Saturday, July 11, 2009

General Convention, Day Five

While this is not technically my last day of General Convention, it is the last day I'll be blogging about for a bit, primarily because tomorrow will be largely a travel day for me. I will attend the UTO Ingathering and Eucharist tomorrow morning, then head back to my hotel for my airport shuttle and then home. I had a certain sense of sadness as I left the convention center this afternoon--knowing that I would not be attending any more legislative sessions which, though occasionally tedious, have some really bringht spots as well.

This morning at the Community Eucharist, Ray Suarez preached an outstanding sermon saying, in effect, that we need not apologize for who we are and that we as a church have weathered a long series of conflicts over the years and will weather the one about sexuality, too. It frankly made me change my mind about some of the things I've said in previous blog entries regarding the Episcopal Church. Rather than scaling back, I think we need to ask for a committment from each and every perosn in the pews to help us to fully live into the structures and programs that do so much for so many. While there is certainly room and need to focus, it seems like it makes more sense to do a little judicious pruning rather than wholesale limb removal, to use a gardening analogy.

That was the first shoe to drop for me. The second was a long speach by Jenny Te Paa, one of several international guests of House of Deputies President Bonnie Anderson. She said, in part, "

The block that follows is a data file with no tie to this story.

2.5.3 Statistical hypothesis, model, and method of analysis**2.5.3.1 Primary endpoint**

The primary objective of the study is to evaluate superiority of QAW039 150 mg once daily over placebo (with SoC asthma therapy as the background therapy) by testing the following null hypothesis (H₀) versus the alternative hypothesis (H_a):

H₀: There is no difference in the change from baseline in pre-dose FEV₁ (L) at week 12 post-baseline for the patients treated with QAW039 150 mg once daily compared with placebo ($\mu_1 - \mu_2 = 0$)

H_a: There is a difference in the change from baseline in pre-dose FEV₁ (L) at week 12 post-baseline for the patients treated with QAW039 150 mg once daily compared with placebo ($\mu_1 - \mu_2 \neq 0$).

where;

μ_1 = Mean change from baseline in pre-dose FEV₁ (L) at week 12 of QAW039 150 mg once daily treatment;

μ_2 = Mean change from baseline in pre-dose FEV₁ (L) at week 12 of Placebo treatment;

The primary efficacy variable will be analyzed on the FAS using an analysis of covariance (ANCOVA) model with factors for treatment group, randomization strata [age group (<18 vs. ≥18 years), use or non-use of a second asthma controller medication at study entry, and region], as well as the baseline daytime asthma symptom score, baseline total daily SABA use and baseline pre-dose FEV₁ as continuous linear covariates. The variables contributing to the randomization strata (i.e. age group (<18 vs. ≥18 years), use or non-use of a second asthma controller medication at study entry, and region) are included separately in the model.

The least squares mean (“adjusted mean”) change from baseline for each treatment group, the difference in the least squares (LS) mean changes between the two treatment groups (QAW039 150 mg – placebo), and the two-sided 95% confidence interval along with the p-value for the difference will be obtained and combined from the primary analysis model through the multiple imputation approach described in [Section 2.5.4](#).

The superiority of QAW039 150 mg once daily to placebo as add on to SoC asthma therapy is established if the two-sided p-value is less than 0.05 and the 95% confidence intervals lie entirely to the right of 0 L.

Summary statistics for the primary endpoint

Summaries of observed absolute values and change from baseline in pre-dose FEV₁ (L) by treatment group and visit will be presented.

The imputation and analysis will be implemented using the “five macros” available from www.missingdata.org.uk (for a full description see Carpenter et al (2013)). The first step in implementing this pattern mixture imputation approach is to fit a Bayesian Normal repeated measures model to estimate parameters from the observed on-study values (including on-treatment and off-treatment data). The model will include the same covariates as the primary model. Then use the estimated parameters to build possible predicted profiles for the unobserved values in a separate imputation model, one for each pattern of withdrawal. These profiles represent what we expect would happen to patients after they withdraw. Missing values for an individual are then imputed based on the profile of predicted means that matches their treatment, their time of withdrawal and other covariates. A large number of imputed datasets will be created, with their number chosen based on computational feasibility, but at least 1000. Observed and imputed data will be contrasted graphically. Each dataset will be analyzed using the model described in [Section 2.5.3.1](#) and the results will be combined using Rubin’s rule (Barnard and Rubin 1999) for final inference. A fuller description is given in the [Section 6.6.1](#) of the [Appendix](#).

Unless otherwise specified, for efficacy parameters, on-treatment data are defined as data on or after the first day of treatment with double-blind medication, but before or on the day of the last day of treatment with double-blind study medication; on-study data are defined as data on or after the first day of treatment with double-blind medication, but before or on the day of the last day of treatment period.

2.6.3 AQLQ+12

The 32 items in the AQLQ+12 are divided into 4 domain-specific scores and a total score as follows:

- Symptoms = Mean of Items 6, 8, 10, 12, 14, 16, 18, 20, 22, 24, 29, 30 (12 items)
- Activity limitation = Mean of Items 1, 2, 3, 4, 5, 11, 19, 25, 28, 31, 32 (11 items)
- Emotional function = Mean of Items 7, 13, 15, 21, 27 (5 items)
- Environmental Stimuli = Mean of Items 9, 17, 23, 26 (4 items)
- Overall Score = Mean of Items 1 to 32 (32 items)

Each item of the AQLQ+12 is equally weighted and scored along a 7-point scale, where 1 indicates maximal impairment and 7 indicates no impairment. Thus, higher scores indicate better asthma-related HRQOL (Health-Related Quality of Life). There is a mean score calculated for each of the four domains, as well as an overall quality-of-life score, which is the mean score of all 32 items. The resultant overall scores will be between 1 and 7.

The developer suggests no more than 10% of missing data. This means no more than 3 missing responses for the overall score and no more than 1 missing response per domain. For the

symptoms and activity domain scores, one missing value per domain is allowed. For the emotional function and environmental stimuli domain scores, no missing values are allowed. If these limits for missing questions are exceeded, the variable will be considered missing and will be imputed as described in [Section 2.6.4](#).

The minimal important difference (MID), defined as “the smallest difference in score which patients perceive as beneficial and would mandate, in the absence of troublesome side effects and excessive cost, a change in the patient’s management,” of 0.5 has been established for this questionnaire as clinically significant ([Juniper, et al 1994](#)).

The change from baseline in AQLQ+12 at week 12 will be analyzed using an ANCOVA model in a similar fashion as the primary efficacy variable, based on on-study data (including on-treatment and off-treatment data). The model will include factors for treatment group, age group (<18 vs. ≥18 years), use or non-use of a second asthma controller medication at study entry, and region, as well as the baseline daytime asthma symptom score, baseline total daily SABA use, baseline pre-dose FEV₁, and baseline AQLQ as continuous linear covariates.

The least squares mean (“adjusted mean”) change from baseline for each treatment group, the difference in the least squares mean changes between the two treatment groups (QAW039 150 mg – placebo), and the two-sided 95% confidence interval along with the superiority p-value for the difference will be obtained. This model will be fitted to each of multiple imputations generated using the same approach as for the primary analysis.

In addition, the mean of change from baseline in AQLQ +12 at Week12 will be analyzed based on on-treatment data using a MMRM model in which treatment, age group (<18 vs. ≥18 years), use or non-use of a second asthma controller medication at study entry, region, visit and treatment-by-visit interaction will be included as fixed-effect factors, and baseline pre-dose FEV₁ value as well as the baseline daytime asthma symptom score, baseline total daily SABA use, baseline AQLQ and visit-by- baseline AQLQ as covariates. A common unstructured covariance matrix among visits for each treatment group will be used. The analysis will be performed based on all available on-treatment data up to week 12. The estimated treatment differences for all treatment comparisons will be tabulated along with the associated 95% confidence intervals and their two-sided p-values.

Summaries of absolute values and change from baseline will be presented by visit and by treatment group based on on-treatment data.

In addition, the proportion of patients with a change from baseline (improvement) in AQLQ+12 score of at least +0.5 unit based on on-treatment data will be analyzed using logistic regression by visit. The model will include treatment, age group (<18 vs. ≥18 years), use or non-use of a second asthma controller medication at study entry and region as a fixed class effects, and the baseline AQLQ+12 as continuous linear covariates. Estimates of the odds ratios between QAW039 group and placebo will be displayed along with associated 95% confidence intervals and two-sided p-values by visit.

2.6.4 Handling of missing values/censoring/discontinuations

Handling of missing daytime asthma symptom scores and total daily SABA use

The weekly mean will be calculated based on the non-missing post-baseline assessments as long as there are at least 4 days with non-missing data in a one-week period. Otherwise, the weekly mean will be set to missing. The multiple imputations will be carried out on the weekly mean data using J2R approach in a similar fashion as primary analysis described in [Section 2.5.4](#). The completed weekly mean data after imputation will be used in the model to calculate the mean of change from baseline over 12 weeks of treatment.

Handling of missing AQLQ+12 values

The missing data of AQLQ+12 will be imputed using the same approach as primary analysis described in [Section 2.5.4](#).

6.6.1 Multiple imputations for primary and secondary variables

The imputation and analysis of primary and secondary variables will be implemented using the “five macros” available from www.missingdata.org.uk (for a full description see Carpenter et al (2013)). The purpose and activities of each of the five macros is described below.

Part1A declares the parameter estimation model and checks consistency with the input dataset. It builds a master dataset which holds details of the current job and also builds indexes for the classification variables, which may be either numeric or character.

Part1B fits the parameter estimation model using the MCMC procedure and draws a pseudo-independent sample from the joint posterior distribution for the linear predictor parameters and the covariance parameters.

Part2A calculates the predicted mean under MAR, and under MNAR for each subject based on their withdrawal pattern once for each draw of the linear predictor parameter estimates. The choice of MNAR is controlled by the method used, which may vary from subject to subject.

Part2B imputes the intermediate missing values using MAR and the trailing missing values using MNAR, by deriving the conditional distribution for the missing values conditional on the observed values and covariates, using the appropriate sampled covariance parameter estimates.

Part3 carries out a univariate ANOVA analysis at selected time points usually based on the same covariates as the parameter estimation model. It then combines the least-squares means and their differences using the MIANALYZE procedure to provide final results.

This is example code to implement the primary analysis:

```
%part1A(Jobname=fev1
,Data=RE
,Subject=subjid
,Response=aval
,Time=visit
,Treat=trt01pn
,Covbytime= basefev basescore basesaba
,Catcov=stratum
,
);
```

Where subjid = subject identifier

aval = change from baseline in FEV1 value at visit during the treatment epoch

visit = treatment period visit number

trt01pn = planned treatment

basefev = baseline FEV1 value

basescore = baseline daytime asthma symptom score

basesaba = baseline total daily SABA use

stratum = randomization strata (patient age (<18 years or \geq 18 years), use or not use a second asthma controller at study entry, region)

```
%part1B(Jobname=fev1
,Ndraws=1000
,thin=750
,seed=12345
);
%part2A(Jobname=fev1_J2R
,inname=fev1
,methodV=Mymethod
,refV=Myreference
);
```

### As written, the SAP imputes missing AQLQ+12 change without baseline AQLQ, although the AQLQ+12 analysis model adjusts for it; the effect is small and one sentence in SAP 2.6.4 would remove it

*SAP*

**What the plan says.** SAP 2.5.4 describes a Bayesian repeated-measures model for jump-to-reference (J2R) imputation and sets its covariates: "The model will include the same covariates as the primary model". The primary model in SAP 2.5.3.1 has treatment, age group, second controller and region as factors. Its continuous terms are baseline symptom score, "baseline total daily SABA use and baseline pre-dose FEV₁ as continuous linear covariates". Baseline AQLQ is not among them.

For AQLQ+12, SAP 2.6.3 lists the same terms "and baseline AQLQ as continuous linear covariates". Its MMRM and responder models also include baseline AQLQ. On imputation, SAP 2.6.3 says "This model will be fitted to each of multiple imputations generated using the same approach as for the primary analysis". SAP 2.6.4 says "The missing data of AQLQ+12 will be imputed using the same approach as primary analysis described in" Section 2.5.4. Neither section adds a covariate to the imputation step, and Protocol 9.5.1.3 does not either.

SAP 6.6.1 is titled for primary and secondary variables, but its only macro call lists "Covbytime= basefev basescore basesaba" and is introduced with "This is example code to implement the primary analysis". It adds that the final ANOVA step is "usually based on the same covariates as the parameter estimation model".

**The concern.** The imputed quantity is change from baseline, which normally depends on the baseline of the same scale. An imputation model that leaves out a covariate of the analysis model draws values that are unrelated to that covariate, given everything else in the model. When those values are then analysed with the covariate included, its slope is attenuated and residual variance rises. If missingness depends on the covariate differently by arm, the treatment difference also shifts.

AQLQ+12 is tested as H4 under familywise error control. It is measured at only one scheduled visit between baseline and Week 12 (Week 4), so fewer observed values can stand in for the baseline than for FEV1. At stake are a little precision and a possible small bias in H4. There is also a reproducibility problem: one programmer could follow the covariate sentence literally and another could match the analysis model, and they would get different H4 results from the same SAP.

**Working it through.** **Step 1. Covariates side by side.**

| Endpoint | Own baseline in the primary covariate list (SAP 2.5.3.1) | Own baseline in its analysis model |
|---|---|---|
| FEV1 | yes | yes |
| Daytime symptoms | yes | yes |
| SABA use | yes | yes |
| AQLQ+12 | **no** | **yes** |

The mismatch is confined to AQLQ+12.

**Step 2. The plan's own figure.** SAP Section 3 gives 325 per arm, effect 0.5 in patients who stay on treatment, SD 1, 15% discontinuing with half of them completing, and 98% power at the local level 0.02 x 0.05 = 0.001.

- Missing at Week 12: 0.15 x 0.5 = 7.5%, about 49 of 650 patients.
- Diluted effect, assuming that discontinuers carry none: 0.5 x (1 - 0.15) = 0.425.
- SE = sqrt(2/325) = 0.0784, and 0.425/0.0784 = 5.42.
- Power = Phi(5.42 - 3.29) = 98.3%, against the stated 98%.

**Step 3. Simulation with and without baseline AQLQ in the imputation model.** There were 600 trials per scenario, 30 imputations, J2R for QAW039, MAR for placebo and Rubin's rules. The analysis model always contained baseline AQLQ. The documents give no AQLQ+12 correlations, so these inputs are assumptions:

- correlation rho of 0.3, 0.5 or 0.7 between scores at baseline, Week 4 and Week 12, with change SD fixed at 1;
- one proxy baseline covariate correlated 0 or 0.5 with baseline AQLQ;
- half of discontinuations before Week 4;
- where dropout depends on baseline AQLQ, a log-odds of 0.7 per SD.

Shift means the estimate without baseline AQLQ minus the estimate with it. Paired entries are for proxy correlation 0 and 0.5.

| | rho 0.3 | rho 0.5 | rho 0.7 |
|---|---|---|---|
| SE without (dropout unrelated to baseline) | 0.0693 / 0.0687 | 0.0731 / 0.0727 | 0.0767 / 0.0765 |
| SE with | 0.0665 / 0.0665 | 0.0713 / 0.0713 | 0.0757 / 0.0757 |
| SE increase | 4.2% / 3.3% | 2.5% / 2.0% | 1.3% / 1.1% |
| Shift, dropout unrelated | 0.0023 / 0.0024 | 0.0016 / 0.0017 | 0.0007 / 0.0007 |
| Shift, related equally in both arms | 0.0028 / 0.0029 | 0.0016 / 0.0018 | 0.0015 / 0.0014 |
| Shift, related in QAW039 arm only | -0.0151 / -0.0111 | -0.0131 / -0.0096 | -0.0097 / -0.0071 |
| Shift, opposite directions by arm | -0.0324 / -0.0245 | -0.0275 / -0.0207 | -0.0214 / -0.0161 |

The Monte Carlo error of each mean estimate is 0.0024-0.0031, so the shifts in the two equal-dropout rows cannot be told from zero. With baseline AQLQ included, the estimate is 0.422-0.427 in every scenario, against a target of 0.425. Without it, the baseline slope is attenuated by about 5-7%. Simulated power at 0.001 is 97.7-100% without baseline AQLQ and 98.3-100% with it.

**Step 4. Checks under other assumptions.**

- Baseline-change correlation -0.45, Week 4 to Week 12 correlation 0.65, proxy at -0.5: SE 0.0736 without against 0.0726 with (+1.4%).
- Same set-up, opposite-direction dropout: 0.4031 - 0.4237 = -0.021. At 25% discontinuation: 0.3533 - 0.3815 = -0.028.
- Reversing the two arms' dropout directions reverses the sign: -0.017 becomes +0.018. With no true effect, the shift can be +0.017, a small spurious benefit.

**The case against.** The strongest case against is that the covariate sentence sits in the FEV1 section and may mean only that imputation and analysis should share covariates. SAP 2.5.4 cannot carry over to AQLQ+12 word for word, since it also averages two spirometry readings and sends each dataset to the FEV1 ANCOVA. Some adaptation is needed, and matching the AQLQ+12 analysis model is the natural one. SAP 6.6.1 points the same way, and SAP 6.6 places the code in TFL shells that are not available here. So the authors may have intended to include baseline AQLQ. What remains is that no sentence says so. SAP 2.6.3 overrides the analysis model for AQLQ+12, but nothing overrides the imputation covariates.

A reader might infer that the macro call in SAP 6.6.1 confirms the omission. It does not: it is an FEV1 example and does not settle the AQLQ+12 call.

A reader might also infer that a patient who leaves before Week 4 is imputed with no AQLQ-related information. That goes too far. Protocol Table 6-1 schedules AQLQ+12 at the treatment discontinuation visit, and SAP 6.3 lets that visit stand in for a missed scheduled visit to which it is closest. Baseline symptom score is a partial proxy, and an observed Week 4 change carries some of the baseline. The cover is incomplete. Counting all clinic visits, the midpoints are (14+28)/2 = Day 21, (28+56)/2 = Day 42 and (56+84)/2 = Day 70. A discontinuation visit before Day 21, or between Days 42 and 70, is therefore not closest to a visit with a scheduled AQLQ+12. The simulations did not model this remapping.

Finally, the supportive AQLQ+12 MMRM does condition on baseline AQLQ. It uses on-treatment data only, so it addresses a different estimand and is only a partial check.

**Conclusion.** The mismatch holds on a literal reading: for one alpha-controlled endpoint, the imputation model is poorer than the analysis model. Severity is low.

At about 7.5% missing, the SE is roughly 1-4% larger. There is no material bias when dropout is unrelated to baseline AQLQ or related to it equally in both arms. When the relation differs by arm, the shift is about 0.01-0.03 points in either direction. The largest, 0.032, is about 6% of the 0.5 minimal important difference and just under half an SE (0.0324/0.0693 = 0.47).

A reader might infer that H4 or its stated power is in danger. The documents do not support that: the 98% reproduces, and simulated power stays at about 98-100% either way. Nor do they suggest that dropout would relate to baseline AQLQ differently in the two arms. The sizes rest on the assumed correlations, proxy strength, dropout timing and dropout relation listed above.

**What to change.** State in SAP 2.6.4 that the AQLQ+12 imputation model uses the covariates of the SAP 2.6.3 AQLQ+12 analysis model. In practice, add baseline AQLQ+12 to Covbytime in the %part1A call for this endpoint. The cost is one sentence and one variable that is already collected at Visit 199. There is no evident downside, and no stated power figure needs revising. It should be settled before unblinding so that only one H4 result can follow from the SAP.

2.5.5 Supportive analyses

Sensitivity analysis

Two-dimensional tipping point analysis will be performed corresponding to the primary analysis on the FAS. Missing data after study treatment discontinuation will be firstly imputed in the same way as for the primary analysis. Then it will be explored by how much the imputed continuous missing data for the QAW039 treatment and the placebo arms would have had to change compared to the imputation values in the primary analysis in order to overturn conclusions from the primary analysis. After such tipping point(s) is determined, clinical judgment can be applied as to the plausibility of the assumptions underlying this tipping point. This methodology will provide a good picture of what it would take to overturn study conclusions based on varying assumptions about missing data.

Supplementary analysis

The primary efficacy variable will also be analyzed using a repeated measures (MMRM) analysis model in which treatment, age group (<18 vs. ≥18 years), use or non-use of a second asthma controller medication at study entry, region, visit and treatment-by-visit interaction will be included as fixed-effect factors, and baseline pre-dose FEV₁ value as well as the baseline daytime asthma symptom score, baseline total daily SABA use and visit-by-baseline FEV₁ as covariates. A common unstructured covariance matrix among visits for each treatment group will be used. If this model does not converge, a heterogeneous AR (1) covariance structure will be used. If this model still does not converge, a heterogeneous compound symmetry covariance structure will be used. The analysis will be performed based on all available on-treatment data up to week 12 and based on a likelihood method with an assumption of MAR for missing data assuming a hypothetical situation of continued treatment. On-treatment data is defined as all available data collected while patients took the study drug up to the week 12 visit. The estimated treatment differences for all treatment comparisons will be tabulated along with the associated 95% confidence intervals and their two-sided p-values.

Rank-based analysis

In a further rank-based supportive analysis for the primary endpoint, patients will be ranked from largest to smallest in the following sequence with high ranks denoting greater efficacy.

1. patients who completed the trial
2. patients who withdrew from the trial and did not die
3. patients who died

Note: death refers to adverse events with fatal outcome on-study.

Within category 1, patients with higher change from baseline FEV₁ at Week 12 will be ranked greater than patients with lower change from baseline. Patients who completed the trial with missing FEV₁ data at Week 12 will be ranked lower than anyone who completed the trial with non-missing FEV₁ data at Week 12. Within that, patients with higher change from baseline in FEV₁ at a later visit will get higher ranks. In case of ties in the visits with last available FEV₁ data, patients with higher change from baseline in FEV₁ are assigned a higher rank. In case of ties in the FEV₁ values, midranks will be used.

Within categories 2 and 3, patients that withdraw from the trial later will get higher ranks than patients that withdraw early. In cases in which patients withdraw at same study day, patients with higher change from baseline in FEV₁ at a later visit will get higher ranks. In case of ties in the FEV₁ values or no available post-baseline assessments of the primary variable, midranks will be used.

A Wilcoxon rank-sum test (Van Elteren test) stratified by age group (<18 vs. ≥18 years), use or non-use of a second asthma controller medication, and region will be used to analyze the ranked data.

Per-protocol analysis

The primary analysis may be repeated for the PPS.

"I am a little surprised and saddened that too many Episcopalians are being affected by their sense of loss of face or vulnerability in belonging to the Anglican Communion," she said. "I am dismayed at the extent to which that seems to be prevalent. I don't believe that that is so … it is not how I perceive the rest of the communion regarding the Episcopal Church to be honest." Citing her own province's experience of being the only province to be censured by the Anglican Consultative Council for its constitutional changes empowering indigineous people, she went on toe encourage the Episocpal Church to make the decision it feels in needs to make in terms of its own sense of justice. I was, frankly, stunned. From reports, it would seem that the Episcopal Church is viewed by the rest of the Anglican Communion as stubbornly going our own way in spite of pleas to hold back. From what I head from Te Paa, that is hardly the case with any number of provinces.

I then travelled to the Disney California Hotel for a wonderful Virginia Theological Seminary dinner where I was reminded of how great a seminary it is and how much it also is tied in to the Anglican Communion. I return home acutely conscious not only of the breadth of the Episcopal Church, but the worldwide communion of which it is a part.

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